I think I am buying the augmented reality story, I have long been a fan (see my post in July 2010) as well as micro-payments and social/digital exhaustion. Not sure about the ultra book though - copying the macbook air is the same as for the tablet: for as long as there is not a good alternative to macOS and the iStores, even the greatest hardware in the world won't sell. Android is still very clunky and super slow.
(reproduced from Mashable)
5 Tech Trends to Watch in 2012
by Lance Ulanoff
2012 promises to be a very busy year in all things digital, but, as with any annum, there will be just a handful of big, memorable trends. Here, I’ve collected five such movements that are likely to make a big impact in our technologically-enhanced lives.
It’s now in games, location apps, business cards and coffee shops and could start showing up in cars and even eyeglasses. Augmented Reality, which puts a virtual view on top of your real world, is really just a cool way of saying, “Reality with Style.” Instead of simply viewing your apartment through your phone, you’re playing Star Wars Arcade Falcon Gunner on top of it. Instead looking up a restaurant in your neighborhood, you’re using Yelp to see its location and reviews for it and other restaurants right on top of your on-screen view of the street. 2012 will mark the beginning of exponential growth for Mobile Augmented Reality (MAR).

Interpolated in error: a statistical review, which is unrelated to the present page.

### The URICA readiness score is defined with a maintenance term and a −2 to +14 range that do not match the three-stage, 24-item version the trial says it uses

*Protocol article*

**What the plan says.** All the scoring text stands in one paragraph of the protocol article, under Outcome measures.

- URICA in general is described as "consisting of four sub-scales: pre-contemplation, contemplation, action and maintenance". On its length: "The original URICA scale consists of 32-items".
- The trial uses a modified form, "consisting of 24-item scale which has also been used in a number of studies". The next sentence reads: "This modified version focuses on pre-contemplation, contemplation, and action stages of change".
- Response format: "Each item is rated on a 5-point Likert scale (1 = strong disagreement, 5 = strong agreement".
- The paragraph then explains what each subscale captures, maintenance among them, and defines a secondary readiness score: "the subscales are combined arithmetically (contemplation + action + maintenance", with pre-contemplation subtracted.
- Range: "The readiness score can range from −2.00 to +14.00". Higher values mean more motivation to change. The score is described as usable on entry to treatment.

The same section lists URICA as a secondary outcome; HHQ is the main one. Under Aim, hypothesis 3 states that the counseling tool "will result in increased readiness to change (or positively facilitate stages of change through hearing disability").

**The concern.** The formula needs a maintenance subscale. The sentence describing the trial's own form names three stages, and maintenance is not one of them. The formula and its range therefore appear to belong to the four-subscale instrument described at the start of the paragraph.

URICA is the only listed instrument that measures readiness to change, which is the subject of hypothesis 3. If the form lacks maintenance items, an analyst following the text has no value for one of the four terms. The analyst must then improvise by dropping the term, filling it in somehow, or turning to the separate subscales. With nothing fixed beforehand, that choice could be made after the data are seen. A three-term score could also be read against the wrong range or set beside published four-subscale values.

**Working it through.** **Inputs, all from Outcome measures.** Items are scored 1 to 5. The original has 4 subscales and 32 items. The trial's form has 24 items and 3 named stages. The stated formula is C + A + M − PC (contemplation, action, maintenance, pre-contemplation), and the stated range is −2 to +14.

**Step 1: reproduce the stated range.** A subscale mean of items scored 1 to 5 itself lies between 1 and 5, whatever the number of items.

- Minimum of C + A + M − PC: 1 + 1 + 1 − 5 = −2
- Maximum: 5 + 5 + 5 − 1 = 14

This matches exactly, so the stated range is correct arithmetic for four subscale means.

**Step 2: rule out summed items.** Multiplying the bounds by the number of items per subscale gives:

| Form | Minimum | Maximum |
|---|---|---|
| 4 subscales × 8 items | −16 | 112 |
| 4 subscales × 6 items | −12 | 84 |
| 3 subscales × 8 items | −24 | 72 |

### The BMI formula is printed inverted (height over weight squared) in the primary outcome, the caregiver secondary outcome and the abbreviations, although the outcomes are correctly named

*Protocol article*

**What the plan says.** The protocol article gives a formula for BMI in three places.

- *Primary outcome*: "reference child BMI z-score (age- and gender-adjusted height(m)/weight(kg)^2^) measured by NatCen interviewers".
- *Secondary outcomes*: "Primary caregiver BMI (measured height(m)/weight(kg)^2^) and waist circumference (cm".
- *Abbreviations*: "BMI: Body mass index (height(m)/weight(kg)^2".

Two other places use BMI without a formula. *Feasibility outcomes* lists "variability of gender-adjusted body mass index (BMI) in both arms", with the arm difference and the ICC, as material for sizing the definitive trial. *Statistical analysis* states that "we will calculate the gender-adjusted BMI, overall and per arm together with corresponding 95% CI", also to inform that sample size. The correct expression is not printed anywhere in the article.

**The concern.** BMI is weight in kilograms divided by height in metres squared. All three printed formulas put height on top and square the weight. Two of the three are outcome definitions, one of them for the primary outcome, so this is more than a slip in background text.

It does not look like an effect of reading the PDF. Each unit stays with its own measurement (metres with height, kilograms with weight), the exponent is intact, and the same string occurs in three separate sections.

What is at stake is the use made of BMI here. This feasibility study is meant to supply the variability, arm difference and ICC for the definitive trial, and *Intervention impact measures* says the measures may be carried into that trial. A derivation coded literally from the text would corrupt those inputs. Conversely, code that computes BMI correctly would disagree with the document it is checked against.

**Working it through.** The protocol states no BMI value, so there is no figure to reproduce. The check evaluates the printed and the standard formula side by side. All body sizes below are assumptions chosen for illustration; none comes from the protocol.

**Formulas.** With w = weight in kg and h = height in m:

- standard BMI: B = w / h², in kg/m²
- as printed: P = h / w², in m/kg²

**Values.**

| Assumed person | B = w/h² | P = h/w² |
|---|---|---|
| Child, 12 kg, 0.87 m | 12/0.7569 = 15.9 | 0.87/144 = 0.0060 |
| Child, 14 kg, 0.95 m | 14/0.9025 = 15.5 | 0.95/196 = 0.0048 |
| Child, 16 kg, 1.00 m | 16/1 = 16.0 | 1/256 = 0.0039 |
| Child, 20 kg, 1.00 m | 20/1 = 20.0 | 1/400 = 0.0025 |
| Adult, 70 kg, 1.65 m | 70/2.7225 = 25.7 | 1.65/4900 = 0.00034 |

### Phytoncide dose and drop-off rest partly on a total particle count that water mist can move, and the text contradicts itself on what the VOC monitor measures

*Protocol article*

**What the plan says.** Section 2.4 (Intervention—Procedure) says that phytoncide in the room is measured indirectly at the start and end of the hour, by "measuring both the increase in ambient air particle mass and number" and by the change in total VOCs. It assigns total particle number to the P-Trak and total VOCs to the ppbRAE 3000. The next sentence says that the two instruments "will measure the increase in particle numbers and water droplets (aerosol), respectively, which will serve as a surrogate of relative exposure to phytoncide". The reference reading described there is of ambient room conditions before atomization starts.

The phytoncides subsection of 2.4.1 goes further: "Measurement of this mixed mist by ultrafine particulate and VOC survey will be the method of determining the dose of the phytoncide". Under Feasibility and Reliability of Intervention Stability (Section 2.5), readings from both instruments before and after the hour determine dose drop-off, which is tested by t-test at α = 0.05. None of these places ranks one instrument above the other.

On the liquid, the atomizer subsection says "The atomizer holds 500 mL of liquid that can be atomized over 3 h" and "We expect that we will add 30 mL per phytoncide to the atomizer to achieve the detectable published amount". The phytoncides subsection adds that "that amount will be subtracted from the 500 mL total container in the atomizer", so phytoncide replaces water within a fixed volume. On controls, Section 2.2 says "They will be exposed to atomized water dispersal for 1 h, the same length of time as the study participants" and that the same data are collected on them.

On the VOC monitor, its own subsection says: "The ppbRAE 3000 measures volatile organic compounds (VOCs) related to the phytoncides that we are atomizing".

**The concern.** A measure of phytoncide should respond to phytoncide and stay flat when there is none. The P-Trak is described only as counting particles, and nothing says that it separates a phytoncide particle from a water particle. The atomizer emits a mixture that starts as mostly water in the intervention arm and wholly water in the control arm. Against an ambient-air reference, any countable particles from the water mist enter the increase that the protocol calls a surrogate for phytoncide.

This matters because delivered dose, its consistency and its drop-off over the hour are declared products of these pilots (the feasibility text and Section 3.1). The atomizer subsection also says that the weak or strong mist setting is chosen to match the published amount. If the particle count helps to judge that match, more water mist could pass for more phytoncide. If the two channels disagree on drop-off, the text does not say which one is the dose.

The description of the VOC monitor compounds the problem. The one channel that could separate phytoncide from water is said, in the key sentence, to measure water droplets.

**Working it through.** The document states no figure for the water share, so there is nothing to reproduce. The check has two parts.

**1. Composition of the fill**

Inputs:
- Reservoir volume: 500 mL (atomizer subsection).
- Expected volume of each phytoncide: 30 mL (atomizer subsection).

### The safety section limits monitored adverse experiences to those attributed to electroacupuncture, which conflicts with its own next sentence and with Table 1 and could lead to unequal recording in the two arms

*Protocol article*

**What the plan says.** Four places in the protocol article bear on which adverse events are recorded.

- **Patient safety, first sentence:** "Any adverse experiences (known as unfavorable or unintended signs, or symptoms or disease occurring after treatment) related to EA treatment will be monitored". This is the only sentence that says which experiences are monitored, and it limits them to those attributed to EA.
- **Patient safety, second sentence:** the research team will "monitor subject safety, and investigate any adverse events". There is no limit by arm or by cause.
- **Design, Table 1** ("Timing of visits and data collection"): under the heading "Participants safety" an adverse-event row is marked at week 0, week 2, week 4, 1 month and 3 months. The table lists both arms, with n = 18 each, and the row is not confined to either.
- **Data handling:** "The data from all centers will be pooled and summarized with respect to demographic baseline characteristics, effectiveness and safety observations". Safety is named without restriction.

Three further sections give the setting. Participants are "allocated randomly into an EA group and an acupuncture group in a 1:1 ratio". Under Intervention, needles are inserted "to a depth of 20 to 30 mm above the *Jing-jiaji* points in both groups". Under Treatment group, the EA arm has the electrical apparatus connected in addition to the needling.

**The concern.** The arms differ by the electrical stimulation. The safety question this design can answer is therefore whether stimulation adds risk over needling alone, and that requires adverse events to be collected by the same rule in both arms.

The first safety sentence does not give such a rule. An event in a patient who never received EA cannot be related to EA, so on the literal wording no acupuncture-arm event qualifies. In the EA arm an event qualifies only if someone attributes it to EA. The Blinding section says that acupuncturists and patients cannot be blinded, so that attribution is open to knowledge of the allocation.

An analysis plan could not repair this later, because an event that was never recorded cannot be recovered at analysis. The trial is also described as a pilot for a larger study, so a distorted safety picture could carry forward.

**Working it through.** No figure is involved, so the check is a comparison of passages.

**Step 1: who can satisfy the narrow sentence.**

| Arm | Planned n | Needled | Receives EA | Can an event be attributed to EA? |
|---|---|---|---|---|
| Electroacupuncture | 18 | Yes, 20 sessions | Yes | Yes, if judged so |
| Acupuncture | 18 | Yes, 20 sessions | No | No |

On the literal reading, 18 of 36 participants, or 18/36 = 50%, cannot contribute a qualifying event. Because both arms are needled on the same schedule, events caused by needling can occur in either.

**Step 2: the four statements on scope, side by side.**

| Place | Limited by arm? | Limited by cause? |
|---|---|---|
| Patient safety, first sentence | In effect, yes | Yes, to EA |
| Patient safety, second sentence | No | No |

According to a report from Visiongain, 25% of all app downloads will feature some sort of augmented reality. Though adoption hinges on more powerful, high-speed and camera-ready mobile devices, it’s clear to me that the majority of smartphones and tablets in end-users’ hands next year will be 3G-to-4G-ready, high-def, large-screen devices with not one, but two multi-megapixel cameras. Trust me, by 2013, you’ll be hard-pressed to find anyone who hasn’t at least tried augmented reality.
Last week of the year. Time for every talking head to make predictions for the next year. So this week, let's see what we've got in store for high tech in 2012 !!!
[This article reproduced from seeking alpha]
5 Predictions For Online Video In 2012
By Peter Csathy
Editor’s note: Guest author Peter Csathy is President and CEO of Sorenson Media, a leading provider of encoding solutions. Peter was interviewed by TechCrunch TV earlier this year about how Hollywood is moving to the cloud. He blogs at Digital Media Update.
In 2011, the long-promised ubiquity of video—on-demand anytime, anywhere—started to become a reality, driven by mobile (smart phones, tablets). While this may seem obvious, remember, it was not so long ago (a couple years, really) that most doubted that consumers would ever watch anything other than short-form YouTube-like video clips on the small screen. Consumers are now beginning to watch premium long-form video (TV, motion picture content) on their most important screen on a massive scale, despite the frequent paucity of compelling content offered by service providers. Yet, we are still in the early innings of this video revolution—so, we truly haven’t seen anything yet. With this in mind, here are my predicted “big stories” for video in the coming year: